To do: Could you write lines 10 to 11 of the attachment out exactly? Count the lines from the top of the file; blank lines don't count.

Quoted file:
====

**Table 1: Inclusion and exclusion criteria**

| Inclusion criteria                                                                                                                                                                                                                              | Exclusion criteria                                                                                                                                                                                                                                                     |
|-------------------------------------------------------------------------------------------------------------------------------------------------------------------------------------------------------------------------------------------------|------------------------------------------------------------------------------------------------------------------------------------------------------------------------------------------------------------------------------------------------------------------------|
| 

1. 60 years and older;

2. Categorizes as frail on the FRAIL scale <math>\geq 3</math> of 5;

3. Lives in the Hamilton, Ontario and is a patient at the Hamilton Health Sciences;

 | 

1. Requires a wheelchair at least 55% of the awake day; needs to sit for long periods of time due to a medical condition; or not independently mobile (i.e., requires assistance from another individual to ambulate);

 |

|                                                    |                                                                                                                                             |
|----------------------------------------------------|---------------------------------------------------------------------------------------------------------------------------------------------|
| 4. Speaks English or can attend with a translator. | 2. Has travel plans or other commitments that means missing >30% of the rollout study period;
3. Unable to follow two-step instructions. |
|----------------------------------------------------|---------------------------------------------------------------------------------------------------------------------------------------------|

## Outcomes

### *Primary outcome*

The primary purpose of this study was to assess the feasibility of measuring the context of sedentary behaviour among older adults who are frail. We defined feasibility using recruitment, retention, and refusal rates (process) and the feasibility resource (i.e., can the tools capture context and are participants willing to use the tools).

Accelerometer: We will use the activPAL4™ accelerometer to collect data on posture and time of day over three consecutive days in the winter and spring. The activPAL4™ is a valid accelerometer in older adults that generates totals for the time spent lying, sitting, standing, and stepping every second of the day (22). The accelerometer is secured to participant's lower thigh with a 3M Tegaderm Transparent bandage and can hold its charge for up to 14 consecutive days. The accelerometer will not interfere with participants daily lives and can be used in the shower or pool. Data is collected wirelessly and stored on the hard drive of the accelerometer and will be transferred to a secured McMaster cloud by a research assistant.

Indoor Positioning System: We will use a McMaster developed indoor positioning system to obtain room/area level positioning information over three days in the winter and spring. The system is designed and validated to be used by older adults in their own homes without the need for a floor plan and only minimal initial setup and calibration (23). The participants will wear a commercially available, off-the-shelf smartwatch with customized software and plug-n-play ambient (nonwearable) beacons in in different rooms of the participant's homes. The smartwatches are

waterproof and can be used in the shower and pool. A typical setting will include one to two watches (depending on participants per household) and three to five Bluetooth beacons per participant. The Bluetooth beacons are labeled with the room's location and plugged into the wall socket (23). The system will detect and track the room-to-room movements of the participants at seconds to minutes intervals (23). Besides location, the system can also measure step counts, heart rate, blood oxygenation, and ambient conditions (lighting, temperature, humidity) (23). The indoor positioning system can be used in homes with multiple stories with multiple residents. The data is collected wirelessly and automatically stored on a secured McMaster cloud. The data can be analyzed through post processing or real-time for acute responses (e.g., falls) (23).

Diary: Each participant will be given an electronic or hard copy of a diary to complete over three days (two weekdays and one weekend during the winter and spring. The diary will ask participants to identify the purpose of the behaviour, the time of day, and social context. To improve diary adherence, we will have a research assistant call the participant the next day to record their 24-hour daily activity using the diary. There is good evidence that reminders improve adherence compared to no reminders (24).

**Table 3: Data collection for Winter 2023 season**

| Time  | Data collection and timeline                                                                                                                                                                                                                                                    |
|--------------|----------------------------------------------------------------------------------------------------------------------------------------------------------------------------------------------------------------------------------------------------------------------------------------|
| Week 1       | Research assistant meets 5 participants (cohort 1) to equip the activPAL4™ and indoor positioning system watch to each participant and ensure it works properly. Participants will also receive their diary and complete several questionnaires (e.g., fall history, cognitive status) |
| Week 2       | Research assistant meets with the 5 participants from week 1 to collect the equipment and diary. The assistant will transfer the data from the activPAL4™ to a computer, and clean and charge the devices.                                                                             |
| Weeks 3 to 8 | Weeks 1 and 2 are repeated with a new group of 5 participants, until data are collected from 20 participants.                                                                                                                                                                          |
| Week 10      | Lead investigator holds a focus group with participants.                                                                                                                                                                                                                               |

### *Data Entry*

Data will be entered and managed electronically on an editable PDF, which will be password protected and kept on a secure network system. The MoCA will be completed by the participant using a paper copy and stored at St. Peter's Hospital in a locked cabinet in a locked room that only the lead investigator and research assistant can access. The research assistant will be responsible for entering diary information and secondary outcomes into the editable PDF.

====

 |

|                                                    |                                                                                                                                             |